Readers' letters: Donald Anderson should have known of tram costings

The then Edinburgh Council leader Donald Anderson at City Chambers in 2003The then Edinburgh Council leader Donald Anderson at City Chambers in 2003
The then Edinburgh Council leader Donald Anderson at City Chambers in 2003
Donald Anderson asks in relation to the tram project: “Did officers fully and honestly inform elected members of the facts and did elected members properly exercise their role to scrut-inise the information avail-able to them?” (News, 21 December).

In December 2003, concerns were raised by objectors with every City of Edinburgh councillor, that they were being asked by officials to approve two tramlines at a cost of £478m for 28km, when the council’s own background papers disclosed an additional unsourced funding requirement of £97m.

The Edinburgh Tram Inquiry reminded Donald Anderson (council leader at the time) of these and he replied: “It did not cause any undue concern or under-mine our faith in the reliability of the information we were given at that stage, because these were estimates.”

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In the end, a tramline of 14km was delivered for upwards of £776m (over five times per km the December 2003 stated cost), putting a massive strain on council finances and Lothian Buses for decades thereafter.

So, Donald should already know the answers to his questions is “no”.

In my opinion, the problem was not only the unreliable information council officials presented or councillors’ inability to scrutinise it. Rather councillors chose to see only what they wanted to see and continued to downplay the risks inherent in the project and what it could cost.

There apparently exists a personality disorder, called “political hubris” where political leaders exhibit “impetuosity, a refusal to listen to or take advice and a particular form of incompetence when impulsivity, recklessness and frequent inattention to detail predominate.”

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I sincerely hope Lord Hardie is aware of this condition and that, if appropriate, he makes recommendations to protect the taxpayer from such political personality disorders in the future.

Alison Bourne, Somerset

The council must fit extractor fans in flats

I feel sorry for tenants who find mould in their flats, even on mattresses (News, 21 December). Responsibility lies with the council who had the flats built but with inadequate insulation and/or heating and with no extractor fans to expel excess water vapour.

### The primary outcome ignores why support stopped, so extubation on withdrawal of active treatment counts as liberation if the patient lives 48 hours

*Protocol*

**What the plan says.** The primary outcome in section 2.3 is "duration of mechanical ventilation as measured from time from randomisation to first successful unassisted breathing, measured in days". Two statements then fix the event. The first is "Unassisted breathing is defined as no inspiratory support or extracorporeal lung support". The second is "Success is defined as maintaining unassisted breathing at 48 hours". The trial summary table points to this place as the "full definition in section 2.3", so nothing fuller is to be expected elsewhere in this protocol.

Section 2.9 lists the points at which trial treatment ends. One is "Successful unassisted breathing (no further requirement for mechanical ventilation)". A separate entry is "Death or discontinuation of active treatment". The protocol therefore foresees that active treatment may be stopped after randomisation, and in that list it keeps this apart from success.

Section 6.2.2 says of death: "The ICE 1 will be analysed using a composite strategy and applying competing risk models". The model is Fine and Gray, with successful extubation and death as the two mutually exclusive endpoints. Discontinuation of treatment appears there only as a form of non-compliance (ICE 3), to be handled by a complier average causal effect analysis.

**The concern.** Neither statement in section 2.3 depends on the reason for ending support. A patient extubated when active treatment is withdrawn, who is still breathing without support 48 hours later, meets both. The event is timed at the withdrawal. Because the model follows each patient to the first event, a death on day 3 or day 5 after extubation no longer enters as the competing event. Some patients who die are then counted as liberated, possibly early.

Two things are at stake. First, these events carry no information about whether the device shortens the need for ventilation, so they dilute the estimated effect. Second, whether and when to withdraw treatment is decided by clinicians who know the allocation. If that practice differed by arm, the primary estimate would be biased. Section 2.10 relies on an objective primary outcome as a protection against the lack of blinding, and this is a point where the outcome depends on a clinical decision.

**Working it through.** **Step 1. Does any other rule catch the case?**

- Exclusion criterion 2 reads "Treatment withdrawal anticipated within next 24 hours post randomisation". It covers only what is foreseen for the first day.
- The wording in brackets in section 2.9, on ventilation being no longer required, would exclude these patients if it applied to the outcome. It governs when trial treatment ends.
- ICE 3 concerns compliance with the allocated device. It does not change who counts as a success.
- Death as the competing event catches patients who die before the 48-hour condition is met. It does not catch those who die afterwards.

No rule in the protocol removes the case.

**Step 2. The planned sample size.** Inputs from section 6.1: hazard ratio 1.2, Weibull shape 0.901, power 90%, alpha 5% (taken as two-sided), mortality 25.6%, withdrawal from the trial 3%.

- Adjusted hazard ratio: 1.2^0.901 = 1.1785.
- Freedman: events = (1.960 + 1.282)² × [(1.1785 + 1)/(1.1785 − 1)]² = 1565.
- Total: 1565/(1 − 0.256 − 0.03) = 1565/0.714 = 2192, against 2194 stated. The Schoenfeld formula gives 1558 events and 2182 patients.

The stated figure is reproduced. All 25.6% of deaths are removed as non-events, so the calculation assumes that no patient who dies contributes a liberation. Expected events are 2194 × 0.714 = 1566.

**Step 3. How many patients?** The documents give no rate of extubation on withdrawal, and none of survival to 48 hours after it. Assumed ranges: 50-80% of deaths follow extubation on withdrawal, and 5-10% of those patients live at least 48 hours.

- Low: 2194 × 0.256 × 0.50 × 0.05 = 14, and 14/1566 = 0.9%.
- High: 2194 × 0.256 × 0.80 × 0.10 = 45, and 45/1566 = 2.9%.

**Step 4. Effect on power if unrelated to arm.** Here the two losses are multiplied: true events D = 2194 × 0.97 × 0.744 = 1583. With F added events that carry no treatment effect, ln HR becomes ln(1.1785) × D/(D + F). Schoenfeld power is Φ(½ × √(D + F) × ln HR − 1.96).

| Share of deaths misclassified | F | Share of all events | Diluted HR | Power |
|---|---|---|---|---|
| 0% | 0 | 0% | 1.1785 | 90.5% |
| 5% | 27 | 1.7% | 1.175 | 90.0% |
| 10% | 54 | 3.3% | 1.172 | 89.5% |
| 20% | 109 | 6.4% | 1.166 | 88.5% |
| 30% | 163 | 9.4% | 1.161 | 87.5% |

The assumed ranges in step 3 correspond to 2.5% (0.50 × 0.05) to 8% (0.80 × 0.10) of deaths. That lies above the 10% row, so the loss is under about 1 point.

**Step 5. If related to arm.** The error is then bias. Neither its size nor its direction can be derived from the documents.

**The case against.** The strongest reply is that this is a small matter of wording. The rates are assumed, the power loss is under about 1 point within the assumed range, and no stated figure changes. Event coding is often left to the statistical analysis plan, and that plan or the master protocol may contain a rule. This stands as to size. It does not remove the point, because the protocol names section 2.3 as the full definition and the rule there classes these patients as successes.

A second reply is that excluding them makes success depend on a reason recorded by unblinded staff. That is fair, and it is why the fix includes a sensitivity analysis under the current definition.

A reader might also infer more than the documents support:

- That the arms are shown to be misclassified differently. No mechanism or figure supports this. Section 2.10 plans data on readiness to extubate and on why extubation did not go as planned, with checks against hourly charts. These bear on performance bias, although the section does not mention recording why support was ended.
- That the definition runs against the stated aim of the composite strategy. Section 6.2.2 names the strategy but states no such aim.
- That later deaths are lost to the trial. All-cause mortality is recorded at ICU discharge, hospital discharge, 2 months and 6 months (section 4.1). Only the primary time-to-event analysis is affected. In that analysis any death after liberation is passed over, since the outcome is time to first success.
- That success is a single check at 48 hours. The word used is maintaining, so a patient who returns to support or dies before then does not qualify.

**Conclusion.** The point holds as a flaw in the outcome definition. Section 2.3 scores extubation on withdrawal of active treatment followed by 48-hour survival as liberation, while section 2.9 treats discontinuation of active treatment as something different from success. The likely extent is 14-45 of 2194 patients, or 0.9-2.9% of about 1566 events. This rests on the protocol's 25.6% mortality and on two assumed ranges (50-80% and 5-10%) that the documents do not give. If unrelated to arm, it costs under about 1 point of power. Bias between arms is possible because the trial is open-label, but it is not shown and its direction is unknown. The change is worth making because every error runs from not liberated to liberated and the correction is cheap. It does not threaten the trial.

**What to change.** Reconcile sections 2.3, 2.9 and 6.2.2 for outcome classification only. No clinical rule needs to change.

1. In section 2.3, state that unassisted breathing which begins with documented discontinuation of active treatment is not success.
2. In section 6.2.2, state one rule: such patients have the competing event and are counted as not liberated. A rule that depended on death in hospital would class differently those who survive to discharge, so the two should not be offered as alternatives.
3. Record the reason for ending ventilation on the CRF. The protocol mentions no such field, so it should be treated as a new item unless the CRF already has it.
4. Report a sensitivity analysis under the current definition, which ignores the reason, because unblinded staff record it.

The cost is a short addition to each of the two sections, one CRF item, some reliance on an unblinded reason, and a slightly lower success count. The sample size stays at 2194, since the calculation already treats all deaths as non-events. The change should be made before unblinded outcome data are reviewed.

I am surprised to read that the council will conduct a survey to 'identify the root cause of the dampness'. The cause of such dampness is well known and it doesn't need to survey to identify it.

The council should immediately fit extractor fans to all flats and explain to tenants how to use them.

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This will be expensive but what's the alternative? Already a child has died in England from such damp.

Steuart Campbell, Edinburgh

Mystery of variable energy supply costs

A recent memo from my energy supplier says that the price of my off-peak electricity heating units will increase from 25.8p to 29.3p.

The UK Government says that energy prices are soaring due to “the soaring global wholesale price of gas.” How do they explain, then, that the Isle of Man electricity authority, which generates most of its output from gas, is selling off-peak heating units for 9.6p? The Isle of Man also doesn't have the UK's economies of scale.

Geoff Moore, Alness, Highland

Missing a trick

On the Gender Recognition Bill, the Labour party, which seems broadly in favour, is missing a trick in reconnecting with its traditional working class base, which is broadly socially conservative. It is not being well received.

William Ballantine, Bo’ness

Write to the Edinburgh Evening News

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